Despite its recent efforts in digital payments, Bangladesh still has a long way to go. Since Bangladesh has limited resources, we need to critically examine which paths are likely to lead to the highest returns on investments towards our goals. If our goals are to move as fast as possible towards becoming a cash-lite society while at the same time achieve our financial inclusion targets, the choice is clear: we will need to invest heavily in mobile financial services (MFS). MFS is cheaper to deploy than other digital channels (ATMs, cards, etc.). It already has far more payment points: the total number of ATMs and POS terminals in Bangladesh is collectively less than 50,000, whereas, there are more than 500,000 MFS agent points. MFS is far more widely adopted: the total number of debit and credit card holders is about 10 million after 20 years of cards presence in Bangladesh, whereas the total number of registered MFS accounts is over 60 million after 7 years of MFS presence. And perhaps most importantly, MFS has already demonstrated its ability to reach the poorer unbanked populations and therefore make significant impact on improving financial inclusion. The 10 million people with debit or credit cards today aren't exactly poor or financially excluded; in fact, they are among the top 6% of Bangladesh's socioeconomic class.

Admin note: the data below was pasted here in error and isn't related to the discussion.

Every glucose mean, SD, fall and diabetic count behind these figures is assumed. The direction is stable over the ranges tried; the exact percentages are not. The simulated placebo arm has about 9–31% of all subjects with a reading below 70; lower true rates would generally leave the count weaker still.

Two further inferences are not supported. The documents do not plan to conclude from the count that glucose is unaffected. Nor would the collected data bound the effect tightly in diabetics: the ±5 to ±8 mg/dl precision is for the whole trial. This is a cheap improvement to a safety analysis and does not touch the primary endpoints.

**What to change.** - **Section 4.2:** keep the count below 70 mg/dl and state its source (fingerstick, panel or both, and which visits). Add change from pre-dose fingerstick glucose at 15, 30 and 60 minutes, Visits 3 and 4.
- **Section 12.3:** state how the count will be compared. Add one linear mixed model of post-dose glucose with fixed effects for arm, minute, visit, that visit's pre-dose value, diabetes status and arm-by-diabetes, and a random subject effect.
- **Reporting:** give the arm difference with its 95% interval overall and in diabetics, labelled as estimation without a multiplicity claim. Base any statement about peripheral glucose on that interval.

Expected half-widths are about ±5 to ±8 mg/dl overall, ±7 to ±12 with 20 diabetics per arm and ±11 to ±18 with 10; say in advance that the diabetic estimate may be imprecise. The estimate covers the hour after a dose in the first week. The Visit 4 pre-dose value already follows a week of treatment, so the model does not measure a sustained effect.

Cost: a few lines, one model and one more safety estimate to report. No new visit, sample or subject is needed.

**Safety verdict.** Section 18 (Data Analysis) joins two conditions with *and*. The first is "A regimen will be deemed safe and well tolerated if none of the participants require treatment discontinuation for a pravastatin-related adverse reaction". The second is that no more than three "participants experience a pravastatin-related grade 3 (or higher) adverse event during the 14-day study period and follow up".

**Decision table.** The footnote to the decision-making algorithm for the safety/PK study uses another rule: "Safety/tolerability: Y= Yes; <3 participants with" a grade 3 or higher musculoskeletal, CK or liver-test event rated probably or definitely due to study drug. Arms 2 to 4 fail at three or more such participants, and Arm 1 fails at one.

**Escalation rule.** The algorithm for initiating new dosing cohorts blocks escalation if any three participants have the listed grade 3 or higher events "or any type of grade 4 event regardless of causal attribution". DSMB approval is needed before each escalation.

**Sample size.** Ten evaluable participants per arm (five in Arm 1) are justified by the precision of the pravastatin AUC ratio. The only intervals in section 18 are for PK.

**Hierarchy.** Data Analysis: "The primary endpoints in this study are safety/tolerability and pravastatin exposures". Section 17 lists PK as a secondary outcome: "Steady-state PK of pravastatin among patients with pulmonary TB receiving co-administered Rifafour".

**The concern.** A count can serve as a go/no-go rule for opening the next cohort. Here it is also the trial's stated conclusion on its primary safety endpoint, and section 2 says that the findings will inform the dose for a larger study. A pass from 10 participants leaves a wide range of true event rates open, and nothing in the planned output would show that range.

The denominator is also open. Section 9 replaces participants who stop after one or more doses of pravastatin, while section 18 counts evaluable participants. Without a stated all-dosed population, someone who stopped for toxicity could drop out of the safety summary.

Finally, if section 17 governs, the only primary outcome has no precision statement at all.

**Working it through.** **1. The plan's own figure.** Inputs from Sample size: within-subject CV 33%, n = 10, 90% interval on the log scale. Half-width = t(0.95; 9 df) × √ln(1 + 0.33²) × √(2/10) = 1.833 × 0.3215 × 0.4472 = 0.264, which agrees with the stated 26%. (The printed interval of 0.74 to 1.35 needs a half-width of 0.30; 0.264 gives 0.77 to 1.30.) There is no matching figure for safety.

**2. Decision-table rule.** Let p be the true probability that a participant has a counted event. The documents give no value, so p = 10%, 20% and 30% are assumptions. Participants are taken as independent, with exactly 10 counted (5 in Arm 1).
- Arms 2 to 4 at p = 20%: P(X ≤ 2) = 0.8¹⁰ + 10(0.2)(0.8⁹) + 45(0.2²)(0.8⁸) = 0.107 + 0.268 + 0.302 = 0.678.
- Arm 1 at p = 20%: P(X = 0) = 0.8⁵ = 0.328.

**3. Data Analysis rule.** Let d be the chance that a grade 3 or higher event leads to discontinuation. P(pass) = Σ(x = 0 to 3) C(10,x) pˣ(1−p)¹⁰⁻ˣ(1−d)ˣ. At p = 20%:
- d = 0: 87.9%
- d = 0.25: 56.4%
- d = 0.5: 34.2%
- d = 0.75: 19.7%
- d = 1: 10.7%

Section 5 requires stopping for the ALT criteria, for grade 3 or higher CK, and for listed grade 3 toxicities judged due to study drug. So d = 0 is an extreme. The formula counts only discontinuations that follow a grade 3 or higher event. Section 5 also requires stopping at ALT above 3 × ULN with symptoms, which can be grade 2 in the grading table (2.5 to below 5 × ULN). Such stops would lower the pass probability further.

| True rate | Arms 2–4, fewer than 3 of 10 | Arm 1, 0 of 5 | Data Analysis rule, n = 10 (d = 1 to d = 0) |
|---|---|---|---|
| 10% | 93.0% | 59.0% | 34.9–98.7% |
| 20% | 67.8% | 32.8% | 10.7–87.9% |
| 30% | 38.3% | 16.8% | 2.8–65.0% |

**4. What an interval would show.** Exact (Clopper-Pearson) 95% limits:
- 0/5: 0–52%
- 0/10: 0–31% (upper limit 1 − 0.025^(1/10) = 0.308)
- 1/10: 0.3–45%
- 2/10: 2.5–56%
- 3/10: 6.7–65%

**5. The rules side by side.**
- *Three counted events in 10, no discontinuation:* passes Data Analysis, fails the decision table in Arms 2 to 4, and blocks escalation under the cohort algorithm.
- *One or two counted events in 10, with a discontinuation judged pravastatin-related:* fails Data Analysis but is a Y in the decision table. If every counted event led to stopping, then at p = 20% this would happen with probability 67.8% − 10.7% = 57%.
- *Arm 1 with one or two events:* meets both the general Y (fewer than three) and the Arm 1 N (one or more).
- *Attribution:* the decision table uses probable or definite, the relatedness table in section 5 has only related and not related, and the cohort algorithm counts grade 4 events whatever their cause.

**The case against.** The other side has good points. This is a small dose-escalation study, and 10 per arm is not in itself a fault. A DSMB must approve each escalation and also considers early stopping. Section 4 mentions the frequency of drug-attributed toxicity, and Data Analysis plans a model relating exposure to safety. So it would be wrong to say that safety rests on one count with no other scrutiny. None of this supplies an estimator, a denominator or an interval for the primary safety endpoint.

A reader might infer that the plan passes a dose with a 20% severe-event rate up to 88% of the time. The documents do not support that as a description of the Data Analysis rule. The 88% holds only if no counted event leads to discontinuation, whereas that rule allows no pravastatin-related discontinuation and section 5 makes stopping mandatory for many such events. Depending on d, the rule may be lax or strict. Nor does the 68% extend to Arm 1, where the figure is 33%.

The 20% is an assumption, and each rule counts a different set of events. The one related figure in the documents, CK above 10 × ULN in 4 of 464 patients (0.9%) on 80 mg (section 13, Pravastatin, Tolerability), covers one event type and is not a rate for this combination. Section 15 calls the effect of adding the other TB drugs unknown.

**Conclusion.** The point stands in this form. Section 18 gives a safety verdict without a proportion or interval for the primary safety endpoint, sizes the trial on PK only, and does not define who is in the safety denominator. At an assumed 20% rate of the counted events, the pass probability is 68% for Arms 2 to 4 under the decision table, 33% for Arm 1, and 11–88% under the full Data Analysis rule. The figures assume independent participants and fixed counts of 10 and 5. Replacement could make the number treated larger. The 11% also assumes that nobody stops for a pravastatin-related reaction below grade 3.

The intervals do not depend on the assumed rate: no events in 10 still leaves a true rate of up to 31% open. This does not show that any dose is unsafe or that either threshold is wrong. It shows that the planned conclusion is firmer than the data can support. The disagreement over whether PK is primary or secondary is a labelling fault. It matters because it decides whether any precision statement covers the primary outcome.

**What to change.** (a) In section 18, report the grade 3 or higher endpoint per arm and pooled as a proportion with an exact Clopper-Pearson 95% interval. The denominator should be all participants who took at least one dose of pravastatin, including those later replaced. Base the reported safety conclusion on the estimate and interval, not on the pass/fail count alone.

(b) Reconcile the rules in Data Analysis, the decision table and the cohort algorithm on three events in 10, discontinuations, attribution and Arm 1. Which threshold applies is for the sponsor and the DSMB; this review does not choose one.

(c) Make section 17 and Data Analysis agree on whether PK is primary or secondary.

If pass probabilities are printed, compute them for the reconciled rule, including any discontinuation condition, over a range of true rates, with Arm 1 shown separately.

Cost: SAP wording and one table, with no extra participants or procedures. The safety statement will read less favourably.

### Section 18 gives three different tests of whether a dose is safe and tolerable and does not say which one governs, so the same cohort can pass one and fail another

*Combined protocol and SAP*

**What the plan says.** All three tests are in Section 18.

Having said that, there are many pieces of the MFS ecosystem puzzle that still need to be solved. Greater interoperability, healthier competitive environment, increased merchant payments, enhanced wallet adoption are but a few examples. Bangladesh should focus its energy and efforts in collaboratively solving these pieces of the puzzle to facilitate a faster transition towards a cash-lite society.
Pial Islam is Managing Partner at pi STRATEGY, a management consulting firm that specializes in helping clients transform ambiguity into opportunity. He can be reached at [email protected]